Michael Saylor: He said it, Robert Heinlein wrote a book called Lifeline and he said, Over a long enough timeline, the mortality rate is 100% And so in this particular case, back to our gold network. We have a gold network and we want to move money, so I put $100 Million in gold and I want to move it around — well it’s 25 basis points every time I want to move it around. If I want to move it once a quarter, it’s 1% bleed a year if I move it once a quarter. If I mine it it’s 2% bleed a year. That gets me to 3% bleed a year. Divide that into 70 and every 22 years — that’s the half-life of gold. Energy on a gold network has a half-life of 22 years at best! When you throw in the counterparty risk and the need to move it around — let’s just assume that we move it around so you don’t lose it! You’re just down to now the issue of technology and commodity risk. And this is an important point: gold is the king of commodities! Gold is the greatest of all human commodities! But my first job at DuPont was I built computer simulations of commodities and specialty chemical networks, and let me tell you what people in that business think: they think commodity is a dirty word! The first thing I learned is: commodity is awful! Nobody wants to be in a commodity business! And here’s the reason commodities are awful: if I actually create a factory that creates a commodity, say, gasoline — the only thing it can do is create gasoline! If I invest $10 Billion into gasoline refinery, my fixed cost are $10 Billion. The ideal, rational price for me to make a profit? Probably at $4 a gallon? But my variable cost is $1.50 a gallon, because I’ve got all these billions of dollars in the factory! What happens is, when I create commodity refineries, when the price below the profitable point, I will still keep running the factory, because I’ve got a variable margin. I’m generating cash flow even though I’m driving the price down for everybody else in the business. So it’s possible in the commodity business for every single producer to be losing money! And for them to all be acting irrationally, and they’re all pumping out the commodity be it silver — if you’re a gold miner, what can you do other than mine gold? Once I’ve gone and I’ve invested $100 Billion in mining gold, if the price of gold is cut in half, but my variable cost is $400 an ounce and it’s $800 an ounce, I’m mining gold and selling it at $800 an ounce! I’m selling it at $700 an ounce! I’m selling it at $600! When it gets to $500, I’m selling it because the market is not rational — I can’t transmute my $100 Billion of gold mining capital into Google stock!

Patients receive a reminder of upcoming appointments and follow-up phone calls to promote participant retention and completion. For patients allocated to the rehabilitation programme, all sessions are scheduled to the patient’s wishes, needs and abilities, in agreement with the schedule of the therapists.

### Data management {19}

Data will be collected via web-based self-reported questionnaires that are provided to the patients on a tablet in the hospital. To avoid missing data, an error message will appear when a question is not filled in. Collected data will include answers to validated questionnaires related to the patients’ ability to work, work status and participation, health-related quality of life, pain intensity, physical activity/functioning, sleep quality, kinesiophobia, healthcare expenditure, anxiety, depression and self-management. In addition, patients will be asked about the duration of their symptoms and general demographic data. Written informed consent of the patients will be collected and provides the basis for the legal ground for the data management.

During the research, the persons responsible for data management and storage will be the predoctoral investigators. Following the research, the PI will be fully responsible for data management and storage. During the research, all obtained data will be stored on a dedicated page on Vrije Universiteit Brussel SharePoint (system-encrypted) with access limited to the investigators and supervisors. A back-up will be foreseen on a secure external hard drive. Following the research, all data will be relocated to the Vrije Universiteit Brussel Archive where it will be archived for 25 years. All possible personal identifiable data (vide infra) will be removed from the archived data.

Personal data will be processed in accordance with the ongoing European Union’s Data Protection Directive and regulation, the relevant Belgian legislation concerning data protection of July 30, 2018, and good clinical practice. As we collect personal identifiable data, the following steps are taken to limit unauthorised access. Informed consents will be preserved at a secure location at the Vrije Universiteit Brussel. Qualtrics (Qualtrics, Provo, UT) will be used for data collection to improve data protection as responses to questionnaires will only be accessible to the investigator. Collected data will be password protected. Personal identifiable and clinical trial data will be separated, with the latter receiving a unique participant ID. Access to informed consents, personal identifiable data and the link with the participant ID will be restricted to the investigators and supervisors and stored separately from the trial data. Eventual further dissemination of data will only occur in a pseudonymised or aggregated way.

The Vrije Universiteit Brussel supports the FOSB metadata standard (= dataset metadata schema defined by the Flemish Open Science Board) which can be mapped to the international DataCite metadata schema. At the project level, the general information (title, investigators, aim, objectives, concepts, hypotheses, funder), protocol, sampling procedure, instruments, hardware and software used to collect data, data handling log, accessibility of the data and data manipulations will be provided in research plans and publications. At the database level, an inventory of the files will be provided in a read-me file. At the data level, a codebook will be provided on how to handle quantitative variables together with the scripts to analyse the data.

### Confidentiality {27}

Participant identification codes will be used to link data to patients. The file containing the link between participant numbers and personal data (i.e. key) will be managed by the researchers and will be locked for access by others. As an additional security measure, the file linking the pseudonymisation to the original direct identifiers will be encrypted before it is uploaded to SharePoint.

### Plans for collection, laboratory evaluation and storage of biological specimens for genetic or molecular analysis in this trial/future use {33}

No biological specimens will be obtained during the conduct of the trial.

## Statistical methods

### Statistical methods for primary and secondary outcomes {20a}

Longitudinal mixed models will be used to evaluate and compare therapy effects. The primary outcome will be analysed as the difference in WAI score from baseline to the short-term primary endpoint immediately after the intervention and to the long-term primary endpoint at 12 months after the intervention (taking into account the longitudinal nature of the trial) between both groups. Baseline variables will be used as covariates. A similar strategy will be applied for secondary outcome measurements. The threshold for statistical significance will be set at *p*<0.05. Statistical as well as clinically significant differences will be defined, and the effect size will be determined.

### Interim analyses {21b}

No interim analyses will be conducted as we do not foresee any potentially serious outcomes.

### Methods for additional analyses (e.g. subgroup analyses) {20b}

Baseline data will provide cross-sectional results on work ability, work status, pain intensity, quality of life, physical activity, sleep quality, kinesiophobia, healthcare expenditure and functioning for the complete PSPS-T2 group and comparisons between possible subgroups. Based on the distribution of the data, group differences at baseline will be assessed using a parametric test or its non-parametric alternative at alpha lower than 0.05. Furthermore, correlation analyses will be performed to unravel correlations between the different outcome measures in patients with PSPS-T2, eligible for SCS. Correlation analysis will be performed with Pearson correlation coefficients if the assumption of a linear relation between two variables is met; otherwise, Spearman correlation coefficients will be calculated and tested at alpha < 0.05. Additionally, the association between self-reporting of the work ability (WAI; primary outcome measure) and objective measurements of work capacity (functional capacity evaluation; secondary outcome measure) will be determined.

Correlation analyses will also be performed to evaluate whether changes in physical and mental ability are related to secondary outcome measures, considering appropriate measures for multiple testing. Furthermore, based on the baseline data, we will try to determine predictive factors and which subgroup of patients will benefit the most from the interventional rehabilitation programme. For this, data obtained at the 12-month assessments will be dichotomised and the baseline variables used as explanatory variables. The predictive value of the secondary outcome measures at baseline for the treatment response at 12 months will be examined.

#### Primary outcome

Robert Breedlove: Right, the switching costs are too high! It’s just not possible!